The Turret Rifle

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tmh10

Major
Joined
Mar 2, 2012
Location
Pipestem,WV
We've generally looked at weapons specifically designed for wartime, which generally meant they were large, one-off devices that were more or less abandoned once the wars in question were over. But that isn't the case for smaller firearms, and one particularly firearm that can be seen throughout the 19th century is the repeating rifle. Since the alternative was to use rifles that could only hold a single round of ammunition, inventors scrambled to come up with ways to cram in multiple rounds. The results were...well, you can see for yourself.
Expired Image Removed Let's start with turret guns, which took their name from the rotating platforms created for the Civil War ship USS Monitor. However, they predated the ironclad ship by a number of years - their designers gave them far clunkier names like "many-chambered-cylinder fire-arms." The idea was simple enough - the ammunition would be placed facing outward on a wheel, which would then rotate to move each round into position so that it could be fire.

That may not seem so crazy an idea - after all, it's more or less the same principle as a revolver, except the alignment of the ammunition wheel has changed. But take a look at this T.P. Porter turret rifle, which was built in the 1850s, and you might see why these never caught on. Since all the rounds of ammunition were always pointing outward, this meant that at least one round was always pointing toward the person handling the rifle. As you might imagine, this made people just a tiny bit uncomfortable, and so they looked for other options that didn't seem so immediately dangerous.

Amazingly, these rifles that T.P. Porter did end up making were probably quite a bit safer than his original designs, which he described in an 1851 patent. Firearms Curiosa writes:
Mr. Porter's patent was for a highly impractical gun potentially even more dangerous than the manufactured article. The original idea was to have a magazine, containing powder, balls, and caps, fastened over the turret so that movement of a lever would not only cock the hammer and rotate the turret-it would also load the chambers. The lever movement would also place a cap on a nipple in the turret, as well as strip off a previously detonated cap. The magazine was intended to contain enough powder for thirty shots. A spark might reach and explode that powder at the first shot.
http://io9.com/5822902/the-craziest-experimental-weapons-of-the-19th-century
 

jessgettysburg1863

2nd Lieutenant
Joined
Jun 3, 2012
Location
Living in Kilmore in Victoria Australia
We've generally looked at weapons specifically designed for wartime, which generally meant they were large, one-off devices that were more or less abandoned once the wars in question were over. But that isn't the case for smaller firearms, and one particularly firearm that can be seen throughout the 19th century is the repeating rifle. Since the alternative was to use rifles that could only hold a single round of ammunition, inventors scrambled to come up with ways to cram in multiple rounds. The results were...well, you can see for yourself.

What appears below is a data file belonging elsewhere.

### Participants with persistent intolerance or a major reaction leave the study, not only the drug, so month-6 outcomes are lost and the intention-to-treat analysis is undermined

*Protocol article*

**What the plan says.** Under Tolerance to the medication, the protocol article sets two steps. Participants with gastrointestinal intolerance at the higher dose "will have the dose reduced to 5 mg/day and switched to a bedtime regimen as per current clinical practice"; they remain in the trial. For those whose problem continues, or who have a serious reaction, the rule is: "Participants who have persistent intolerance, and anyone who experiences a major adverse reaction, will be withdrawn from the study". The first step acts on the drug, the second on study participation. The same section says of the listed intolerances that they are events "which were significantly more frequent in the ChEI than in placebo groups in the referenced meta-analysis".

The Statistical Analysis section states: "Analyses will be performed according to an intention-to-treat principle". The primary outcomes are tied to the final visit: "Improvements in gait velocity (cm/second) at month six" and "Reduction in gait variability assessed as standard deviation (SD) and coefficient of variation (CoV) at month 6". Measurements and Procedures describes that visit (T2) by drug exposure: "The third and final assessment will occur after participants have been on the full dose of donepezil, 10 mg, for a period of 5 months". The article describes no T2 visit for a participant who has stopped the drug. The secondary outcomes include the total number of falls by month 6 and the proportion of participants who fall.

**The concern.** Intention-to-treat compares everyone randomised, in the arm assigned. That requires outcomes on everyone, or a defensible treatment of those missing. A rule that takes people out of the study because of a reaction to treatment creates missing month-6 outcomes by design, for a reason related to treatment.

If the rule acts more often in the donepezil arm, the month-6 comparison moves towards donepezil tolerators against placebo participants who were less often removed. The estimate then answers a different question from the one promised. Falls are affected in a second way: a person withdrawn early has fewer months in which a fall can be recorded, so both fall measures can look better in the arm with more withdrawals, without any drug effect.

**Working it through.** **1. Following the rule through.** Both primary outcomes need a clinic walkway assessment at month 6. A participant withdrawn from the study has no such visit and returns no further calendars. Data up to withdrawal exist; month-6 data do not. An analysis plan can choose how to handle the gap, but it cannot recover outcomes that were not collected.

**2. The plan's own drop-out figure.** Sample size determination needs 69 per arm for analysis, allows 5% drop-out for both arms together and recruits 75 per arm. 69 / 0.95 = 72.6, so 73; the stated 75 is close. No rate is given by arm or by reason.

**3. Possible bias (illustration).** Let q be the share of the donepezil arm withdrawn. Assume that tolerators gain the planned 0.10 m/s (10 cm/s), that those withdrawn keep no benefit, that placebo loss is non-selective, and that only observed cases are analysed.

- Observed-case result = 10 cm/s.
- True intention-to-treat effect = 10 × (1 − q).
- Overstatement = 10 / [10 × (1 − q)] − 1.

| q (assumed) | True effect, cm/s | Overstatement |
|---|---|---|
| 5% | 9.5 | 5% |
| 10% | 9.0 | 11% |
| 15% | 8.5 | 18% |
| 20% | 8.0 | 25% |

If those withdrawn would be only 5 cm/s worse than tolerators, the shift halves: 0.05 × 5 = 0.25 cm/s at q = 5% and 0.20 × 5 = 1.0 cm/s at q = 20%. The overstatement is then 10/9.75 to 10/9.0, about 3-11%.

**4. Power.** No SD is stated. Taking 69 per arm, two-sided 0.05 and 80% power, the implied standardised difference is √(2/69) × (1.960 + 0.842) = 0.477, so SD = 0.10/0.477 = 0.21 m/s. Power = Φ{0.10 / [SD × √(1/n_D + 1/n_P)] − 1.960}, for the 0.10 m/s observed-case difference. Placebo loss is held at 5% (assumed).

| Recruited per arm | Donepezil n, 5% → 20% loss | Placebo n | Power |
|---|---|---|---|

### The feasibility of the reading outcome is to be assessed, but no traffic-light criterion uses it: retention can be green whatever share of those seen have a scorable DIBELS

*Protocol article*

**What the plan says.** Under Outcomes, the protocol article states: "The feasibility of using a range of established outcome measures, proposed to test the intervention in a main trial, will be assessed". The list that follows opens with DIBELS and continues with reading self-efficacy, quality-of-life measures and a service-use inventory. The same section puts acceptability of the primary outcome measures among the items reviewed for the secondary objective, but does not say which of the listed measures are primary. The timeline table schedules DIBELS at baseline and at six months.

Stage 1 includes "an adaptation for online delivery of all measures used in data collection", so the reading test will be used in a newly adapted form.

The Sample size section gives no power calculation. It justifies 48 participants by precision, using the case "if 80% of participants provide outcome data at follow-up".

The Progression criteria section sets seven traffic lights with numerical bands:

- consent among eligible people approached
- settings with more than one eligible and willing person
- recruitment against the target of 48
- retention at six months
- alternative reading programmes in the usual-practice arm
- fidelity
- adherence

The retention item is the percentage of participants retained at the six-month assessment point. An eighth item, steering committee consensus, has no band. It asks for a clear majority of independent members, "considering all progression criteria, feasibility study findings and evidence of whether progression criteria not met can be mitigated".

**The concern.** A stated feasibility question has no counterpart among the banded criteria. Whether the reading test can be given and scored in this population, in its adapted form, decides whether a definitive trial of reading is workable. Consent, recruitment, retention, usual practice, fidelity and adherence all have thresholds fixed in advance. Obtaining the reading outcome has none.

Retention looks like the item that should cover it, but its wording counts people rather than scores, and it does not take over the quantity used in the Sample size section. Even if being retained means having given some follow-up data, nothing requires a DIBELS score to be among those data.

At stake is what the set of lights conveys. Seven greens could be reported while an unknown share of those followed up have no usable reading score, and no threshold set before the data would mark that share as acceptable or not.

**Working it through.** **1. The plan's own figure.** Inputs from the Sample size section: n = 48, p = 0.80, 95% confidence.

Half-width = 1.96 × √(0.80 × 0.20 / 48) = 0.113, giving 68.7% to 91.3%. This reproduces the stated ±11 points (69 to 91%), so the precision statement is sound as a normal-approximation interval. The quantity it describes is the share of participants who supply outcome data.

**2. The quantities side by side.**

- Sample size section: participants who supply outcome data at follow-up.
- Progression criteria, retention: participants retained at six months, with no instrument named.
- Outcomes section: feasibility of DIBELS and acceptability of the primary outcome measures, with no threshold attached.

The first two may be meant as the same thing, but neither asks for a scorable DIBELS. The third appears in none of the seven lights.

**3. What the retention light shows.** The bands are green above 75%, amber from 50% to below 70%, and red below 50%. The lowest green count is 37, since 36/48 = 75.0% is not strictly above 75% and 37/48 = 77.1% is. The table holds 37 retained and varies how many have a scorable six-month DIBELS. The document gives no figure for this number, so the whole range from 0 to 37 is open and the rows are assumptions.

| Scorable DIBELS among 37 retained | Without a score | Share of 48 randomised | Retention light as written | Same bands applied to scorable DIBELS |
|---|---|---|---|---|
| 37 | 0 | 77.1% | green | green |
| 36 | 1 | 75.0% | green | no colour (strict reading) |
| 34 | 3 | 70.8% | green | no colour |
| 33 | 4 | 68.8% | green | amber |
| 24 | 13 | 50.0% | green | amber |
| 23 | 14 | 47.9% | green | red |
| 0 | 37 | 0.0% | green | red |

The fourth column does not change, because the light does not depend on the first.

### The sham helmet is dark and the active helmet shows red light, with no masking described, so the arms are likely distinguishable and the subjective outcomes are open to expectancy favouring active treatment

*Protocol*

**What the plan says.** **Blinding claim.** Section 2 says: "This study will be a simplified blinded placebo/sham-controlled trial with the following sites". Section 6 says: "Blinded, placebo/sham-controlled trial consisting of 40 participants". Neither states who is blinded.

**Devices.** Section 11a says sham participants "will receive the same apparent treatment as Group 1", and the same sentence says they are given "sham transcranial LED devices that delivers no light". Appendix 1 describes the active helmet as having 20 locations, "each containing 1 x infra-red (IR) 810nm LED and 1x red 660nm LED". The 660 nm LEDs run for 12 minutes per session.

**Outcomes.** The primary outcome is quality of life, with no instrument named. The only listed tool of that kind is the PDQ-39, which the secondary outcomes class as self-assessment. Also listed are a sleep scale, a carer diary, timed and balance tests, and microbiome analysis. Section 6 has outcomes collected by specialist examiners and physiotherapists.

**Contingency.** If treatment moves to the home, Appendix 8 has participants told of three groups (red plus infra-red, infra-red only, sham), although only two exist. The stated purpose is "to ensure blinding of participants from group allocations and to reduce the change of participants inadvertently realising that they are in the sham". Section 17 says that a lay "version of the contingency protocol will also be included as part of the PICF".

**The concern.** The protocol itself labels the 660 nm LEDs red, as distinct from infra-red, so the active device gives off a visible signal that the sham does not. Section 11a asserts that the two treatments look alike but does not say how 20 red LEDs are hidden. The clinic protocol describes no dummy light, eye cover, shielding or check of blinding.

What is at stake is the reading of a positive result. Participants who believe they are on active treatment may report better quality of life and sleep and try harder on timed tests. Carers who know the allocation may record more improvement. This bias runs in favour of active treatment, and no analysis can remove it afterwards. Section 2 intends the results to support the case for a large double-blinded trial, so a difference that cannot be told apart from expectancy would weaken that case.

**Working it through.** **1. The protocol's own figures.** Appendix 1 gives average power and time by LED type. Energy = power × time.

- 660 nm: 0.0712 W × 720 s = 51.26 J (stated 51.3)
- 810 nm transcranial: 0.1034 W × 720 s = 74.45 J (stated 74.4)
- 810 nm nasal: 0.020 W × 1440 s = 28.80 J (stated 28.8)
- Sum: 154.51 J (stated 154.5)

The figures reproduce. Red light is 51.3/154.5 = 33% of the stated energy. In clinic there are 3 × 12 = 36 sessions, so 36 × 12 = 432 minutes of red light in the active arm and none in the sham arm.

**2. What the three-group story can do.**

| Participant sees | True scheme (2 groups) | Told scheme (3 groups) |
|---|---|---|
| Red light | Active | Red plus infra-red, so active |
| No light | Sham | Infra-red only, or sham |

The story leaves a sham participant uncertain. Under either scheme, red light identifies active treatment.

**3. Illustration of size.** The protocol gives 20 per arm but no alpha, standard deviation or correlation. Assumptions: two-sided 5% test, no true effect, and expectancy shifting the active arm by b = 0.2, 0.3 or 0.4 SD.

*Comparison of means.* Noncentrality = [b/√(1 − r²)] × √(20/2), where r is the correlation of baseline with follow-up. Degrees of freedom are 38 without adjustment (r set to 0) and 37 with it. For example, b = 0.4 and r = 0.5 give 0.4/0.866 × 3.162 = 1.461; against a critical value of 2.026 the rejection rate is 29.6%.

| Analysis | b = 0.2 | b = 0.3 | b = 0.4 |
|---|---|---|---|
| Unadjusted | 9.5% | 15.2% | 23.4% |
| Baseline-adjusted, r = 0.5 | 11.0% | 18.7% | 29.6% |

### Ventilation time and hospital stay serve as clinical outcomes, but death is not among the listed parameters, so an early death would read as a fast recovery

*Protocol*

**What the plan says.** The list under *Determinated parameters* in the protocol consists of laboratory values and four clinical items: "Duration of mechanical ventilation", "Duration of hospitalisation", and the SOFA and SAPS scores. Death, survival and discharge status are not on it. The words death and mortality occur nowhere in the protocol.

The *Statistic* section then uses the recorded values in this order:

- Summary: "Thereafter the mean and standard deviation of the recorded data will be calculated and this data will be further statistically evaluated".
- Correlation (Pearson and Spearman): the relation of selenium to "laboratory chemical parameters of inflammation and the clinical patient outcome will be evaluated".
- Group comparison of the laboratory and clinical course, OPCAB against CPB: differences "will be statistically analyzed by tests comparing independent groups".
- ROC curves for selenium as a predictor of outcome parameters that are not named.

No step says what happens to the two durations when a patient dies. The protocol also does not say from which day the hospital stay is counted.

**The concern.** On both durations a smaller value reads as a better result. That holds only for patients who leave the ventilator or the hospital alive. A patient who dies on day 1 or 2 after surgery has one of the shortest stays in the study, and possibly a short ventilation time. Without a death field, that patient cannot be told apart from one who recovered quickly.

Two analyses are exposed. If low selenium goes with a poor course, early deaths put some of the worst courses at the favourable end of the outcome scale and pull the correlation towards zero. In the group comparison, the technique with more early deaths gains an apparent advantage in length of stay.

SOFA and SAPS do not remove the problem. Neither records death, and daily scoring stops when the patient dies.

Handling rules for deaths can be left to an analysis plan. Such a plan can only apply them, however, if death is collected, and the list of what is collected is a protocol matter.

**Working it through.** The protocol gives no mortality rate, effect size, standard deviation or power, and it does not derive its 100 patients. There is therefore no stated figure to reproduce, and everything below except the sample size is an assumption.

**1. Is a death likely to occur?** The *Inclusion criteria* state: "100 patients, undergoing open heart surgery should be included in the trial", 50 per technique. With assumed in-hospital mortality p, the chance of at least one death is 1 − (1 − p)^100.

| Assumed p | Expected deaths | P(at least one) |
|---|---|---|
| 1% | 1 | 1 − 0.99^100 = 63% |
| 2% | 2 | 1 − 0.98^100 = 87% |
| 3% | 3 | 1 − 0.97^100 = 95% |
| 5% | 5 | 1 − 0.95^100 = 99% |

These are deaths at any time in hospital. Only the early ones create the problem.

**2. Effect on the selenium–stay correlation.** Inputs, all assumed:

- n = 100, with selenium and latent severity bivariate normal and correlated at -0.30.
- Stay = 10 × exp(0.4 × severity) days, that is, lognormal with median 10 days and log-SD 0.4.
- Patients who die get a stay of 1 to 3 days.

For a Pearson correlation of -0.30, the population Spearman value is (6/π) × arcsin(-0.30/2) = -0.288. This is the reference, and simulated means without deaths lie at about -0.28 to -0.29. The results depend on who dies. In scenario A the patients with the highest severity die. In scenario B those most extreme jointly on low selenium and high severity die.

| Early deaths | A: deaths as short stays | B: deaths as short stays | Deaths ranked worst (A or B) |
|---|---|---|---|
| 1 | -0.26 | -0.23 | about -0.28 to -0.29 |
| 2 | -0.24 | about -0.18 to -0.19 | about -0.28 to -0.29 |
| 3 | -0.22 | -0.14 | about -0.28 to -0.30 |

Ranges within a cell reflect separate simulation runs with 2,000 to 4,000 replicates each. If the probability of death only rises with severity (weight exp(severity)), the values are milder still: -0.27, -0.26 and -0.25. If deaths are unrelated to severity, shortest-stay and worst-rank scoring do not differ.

Expired Image Removed Let's start with turret guns, which took their name from the rotating platforms created for the Civil War ship USS Monitor. However, they predated the ironclad ship by a number of years - their designers gave them far clunkier names like "many-chambered-cylinder fire-arms." The idea was simple enough - the ammunition would be placed facing outward on a wheel, which would then rotate to move each round into position so that it could be fire.

That may not seem so crazy an idea - after all, it's more or less the same principle as a revolver, except the alignment of the ammunition wheel has changed. But take a look at this T.P. Porter turret rifle, which was built in the 1850s, and you might see why these never caught on. Since all the rounds of ammunition were always pointing outward, this meant that at least one round was always pointing toward the person handling the rifle. As you might imagine, this made people just a tiny bit uncomfortable, and so they looked for other options that didn't seem so immediately dangerous.

Amazingly, these rifles that T.P. Porter did end up making were probably quite a bit safer than his original designs, which he described in an 1851 patent. Firearms Curiosa writes:
Mr. Porter's patent was for a highly impractical gun potentially even more dangerous than the manufactured article. The original idea was to have a magazine, containing powder, balls, and caps, fastened over the turret so that movement of a lever would not only cock the hammer and rotate the turret-it would also load the chambers. The lever movement would also place a cap on a nipple in the turret, as well as strip off a previously detonated cap. The magazine was intended to contain enough powder for thirty shots. A spark might reach and explode that powder at the first shot.​
That is one unusual rifle Ted, another interesting post mate.
 
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tmh10

Major
Joined
Mar 2, 2012
Location
Pipestem,WV
I thought it interesting it was developed in 1850's not during the war.
My thought was, did anyone use them in the war? A lot of weapons made in the 1850's were used in the start of the war. If this was used Im sure it was very limited.
 
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JRJ

First Sergeant
Retired Moderator
Joined
Jun 1, 2012
Location
God's Country.
It reminds me of a gun I saw on one of those horrible gunsmithing shows on tv, I'll tell ya, it was not on History channel lol. They had a rifle they called a "boarding rifle" or something like that. Had several barrels and all barrels were fired at once.
 
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